Andrew’s Five Tips for Remembering Dreams

I spend a lot of time thinking about and working with dreams. When people learn this about me, one of the questions they frequently ask is, “How can I remember my dreams?” If you share that question, then read on! I’ll give five pointers for how to increase your capacity for dream recall.dreamcatcher

First, though, I would like to emphasize the inherent difficulty of remembering dreams. Psychoanalyst Paul Lippmann (2000) hypothesizes that the fate of approximately 95% of all dreams is to be forgotten, suggesting a deep and important connection between dreams and forgetting. That means that if you’re having trouble remembering your dreams, you’re not necessarily doing something wrong. You’re probably not even missing out on the valuable contribution that dreams make in psychological life and emotional wellbeing (because dreams do what they do whether we remember them or not).

Still, there’s a world of insight and connection to be gained from remembering your dreams and sharing them with others. If you want to start exploring that world, please consider the following practices.

1) Set the intention to remember your dreams.

Each night before you go to sleep, take a few moments to focus your thoughts and consciously intend to remember your dreams. Taking some concrete action may help to strengthen your intention. For example, you might state the intention to remember your dreams aloud (to yourself or someone else) or write it down. Before I was able to regularly remember my dreams, a wise friend recommended to me that I ask my pillow for help.

In truth, the remaining four suggestions might be seen as elaborations of this first one.

2) Open space in the morning.

Springing out of bed and leaping immediately into the bustle of the day can really interfere with dream recall. Plan your morning so that you have 30 minutes or so of open time after you rise from sleep. This open time is necessary to give yourself the chance to dredge up a dream after you’re awake or to record a dream that you remember. If you don’t remember a dream when you first wake up, don’t just snooze! Find a dreamy way to put that open time to use. For example, you could stretch, journal, draw or read poetry. When I don’t remember my dreams in the morning, I just sit around half-asleep in the dark and let my thoughts drift. By doing this I am often able to recall some fragment of a dream that I had not remembered upon waking.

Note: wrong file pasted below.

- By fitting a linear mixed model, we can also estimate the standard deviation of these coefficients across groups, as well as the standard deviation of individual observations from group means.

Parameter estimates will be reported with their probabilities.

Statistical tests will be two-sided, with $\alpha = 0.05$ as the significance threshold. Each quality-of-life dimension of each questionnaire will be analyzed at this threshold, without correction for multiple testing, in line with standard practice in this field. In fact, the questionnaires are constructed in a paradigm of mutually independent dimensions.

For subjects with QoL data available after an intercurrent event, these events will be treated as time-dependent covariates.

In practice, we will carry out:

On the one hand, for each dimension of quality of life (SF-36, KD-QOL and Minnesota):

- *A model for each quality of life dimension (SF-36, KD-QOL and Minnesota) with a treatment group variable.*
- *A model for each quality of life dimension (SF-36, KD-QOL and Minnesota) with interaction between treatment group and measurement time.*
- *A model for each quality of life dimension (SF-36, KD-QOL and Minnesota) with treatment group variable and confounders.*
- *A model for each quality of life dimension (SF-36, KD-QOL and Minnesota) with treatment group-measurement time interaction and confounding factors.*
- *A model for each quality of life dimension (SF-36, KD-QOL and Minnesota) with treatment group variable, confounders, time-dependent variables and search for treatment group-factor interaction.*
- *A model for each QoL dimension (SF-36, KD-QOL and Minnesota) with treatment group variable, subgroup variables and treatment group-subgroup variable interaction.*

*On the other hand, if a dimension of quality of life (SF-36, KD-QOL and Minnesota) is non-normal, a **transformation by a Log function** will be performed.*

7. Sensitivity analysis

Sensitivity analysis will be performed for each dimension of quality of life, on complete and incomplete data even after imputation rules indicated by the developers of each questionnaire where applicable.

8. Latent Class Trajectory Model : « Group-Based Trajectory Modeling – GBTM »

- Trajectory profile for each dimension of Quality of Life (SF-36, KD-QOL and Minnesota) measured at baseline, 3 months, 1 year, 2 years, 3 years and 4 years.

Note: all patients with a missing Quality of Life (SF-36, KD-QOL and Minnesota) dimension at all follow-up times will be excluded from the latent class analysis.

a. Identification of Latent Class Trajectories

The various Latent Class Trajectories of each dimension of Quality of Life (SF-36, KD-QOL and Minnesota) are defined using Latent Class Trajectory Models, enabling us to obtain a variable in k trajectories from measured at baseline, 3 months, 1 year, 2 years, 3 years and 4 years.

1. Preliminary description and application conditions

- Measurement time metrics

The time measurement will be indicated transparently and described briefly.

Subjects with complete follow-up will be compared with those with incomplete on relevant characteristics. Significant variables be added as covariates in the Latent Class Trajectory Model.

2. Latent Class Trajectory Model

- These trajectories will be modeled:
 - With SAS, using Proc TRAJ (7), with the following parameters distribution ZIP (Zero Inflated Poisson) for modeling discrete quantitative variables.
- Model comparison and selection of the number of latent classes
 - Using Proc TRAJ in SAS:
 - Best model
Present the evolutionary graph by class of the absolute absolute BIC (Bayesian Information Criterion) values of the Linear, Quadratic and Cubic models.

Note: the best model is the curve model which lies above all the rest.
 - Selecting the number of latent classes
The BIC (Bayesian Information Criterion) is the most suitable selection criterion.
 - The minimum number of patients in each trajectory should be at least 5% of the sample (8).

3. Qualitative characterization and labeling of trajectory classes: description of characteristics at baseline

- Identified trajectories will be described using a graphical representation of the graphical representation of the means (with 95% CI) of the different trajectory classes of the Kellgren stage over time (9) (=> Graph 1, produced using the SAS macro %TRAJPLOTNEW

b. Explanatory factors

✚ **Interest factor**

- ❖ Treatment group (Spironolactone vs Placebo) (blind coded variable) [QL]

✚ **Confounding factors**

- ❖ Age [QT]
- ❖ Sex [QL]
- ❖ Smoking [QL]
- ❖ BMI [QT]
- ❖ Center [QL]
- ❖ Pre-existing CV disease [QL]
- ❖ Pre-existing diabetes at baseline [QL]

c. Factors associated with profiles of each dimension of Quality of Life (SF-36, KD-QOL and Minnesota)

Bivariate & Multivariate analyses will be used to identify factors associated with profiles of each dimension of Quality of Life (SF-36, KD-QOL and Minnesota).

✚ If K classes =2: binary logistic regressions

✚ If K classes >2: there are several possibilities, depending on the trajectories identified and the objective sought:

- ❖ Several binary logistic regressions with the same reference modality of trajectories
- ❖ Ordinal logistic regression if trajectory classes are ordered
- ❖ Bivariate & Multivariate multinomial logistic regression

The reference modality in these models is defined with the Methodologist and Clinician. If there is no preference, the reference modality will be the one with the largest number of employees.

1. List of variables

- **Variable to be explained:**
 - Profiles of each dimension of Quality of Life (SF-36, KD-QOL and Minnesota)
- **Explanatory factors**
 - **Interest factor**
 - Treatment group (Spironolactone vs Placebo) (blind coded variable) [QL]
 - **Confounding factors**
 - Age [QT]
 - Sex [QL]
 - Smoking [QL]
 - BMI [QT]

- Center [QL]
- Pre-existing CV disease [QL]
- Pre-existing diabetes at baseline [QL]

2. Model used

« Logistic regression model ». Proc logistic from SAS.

3) Embrace the scraps and fragments.

Some dreams appear as fully-formed stories with settings, scenes, characters and dramatic action. Other dreams appear in much more fragmentary forms, maybe just as a mood, feeling or isolated image. While longer, detailed dreams might seem more impressive or satisfying to the waking mind, there’s no reason to believe they are “better” or more valuable. In fact Freud’s (1900) theory of secondary revision suggests that the more coherent and organized a dream is, the less directly it reflects its true unconscious source. Whichever sort of haul you’re able to bring in, try to value each dream as unique and valuable in its own right, no matter how big or small.

4) Record your dreams.